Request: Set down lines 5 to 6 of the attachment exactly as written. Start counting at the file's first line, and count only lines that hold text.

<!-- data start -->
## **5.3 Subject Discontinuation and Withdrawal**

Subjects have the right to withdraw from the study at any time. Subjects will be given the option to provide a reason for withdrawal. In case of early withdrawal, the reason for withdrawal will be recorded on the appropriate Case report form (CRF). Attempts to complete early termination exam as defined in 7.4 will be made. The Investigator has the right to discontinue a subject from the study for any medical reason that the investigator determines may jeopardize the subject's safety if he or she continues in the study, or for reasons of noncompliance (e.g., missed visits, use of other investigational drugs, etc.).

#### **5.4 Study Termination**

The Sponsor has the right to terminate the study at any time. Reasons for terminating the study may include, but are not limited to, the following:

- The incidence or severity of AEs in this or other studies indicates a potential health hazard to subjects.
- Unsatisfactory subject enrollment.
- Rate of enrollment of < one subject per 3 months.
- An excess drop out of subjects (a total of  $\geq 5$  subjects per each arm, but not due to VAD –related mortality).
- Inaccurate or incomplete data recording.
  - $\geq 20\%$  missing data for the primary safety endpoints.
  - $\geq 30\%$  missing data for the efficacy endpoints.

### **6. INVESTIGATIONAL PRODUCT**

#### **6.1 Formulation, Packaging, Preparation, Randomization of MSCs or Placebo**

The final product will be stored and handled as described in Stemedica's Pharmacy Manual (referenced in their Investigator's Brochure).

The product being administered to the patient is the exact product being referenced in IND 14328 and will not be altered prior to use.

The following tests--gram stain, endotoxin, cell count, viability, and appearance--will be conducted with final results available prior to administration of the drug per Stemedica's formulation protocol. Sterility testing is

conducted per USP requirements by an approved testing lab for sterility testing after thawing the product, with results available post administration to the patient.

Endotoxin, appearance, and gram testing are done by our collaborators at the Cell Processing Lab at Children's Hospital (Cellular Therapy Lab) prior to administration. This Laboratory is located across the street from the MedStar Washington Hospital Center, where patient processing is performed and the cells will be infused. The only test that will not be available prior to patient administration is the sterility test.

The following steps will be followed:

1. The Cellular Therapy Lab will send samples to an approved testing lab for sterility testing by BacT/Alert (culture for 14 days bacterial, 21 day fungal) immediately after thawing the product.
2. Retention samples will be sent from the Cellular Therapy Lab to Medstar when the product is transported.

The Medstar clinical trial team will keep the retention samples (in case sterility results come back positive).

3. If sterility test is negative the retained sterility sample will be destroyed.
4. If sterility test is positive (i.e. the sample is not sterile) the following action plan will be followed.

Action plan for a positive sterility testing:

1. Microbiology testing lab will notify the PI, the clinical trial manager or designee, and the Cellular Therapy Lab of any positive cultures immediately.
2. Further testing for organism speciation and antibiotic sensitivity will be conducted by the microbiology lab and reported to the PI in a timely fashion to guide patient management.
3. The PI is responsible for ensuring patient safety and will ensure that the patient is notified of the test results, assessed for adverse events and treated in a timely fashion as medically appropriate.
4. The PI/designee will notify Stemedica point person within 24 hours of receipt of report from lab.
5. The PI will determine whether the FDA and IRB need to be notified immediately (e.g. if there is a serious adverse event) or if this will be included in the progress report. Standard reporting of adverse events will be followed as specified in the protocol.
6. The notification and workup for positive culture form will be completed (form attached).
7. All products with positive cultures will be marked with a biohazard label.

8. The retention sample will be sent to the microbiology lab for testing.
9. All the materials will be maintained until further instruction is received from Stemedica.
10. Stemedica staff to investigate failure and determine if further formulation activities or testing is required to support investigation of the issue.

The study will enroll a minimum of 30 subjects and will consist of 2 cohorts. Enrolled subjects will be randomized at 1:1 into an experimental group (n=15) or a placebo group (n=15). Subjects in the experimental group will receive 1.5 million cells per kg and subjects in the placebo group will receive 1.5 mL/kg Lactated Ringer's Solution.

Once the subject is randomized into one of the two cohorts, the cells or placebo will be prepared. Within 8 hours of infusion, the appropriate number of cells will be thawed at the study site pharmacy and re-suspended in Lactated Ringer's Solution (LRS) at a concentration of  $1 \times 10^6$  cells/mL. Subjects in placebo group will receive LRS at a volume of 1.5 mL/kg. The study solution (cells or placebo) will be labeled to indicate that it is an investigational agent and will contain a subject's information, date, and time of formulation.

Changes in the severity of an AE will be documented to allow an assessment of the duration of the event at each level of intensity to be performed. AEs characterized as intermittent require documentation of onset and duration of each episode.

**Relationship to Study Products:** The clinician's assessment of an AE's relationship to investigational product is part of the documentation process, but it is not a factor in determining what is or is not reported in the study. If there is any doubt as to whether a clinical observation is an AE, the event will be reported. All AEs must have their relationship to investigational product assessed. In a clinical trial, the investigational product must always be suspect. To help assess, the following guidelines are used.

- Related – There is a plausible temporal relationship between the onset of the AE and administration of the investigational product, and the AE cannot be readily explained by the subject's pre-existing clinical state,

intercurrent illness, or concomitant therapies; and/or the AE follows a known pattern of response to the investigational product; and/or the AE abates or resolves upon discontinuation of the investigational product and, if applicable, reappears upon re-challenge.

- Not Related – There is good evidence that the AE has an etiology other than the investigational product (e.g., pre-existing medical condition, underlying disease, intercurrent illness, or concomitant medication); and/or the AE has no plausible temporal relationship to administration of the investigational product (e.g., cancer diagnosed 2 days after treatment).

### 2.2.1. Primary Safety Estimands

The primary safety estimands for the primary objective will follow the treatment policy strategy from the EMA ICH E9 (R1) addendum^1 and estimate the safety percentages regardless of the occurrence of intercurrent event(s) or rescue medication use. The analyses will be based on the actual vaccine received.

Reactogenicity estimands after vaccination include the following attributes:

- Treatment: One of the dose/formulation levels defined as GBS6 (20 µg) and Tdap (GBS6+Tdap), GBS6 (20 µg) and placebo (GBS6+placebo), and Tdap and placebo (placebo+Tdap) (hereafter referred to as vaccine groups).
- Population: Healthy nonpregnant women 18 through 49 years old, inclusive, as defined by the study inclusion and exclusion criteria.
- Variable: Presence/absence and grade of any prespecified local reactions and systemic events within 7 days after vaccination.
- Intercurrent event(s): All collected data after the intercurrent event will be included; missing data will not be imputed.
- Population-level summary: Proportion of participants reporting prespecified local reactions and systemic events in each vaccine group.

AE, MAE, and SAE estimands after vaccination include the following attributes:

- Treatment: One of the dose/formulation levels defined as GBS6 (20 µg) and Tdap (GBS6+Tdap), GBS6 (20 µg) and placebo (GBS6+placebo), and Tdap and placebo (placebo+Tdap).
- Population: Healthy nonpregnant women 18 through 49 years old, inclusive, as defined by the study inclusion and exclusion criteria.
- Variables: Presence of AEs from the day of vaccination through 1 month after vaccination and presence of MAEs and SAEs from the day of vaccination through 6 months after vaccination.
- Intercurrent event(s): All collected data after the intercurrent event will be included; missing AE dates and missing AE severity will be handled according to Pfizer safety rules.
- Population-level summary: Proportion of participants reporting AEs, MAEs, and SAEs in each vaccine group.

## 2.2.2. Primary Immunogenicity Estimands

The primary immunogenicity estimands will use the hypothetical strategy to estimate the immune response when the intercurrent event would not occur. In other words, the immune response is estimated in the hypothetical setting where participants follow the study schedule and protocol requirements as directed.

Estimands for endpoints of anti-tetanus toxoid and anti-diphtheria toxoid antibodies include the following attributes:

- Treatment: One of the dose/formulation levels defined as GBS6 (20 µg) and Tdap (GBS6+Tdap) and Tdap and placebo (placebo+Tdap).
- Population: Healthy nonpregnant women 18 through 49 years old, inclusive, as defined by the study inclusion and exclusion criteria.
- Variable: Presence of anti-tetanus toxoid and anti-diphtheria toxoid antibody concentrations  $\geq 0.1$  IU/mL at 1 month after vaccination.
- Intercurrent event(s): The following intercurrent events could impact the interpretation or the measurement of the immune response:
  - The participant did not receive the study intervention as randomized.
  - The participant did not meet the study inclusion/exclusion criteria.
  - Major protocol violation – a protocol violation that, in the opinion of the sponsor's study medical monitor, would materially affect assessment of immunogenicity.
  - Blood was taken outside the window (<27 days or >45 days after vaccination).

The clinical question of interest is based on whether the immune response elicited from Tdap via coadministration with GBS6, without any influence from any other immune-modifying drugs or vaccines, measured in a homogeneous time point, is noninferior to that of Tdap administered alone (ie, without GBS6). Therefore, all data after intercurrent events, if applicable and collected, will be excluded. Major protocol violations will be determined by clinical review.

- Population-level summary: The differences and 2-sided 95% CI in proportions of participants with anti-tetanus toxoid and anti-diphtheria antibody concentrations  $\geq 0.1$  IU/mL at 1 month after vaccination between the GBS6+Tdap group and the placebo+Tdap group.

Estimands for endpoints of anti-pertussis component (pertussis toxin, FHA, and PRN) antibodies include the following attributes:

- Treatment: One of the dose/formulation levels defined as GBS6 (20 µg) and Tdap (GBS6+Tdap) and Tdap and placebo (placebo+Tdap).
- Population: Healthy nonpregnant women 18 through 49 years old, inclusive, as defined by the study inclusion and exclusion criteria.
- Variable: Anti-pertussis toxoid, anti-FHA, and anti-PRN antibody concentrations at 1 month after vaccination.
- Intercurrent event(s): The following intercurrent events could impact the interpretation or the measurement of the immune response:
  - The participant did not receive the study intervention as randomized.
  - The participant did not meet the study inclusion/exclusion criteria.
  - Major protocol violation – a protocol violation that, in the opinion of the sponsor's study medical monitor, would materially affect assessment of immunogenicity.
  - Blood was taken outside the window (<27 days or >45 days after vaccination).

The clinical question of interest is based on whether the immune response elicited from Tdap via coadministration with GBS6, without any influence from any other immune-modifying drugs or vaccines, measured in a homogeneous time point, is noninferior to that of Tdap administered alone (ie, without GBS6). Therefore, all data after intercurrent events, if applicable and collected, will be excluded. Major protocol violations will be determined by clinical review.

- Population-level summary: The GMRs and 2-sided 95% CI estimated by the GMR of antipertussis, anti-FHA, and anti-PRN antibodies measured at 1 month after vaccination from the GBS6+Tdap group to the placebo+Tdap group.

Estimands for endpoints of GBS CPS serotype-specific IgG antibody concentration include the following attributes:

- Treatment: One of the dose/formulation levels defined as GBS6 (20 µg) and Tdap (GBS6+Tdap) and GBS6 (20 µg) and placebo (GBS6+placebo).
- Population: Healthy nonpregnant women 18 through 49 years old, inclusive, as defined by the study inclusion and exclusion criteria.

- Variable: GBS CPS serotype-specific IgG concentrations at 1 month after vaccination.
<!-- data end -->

- The incidence or severity of AEs in this or other studies indicates a potential health hazard to subjects.
- Unsatisfactory subject enrollment.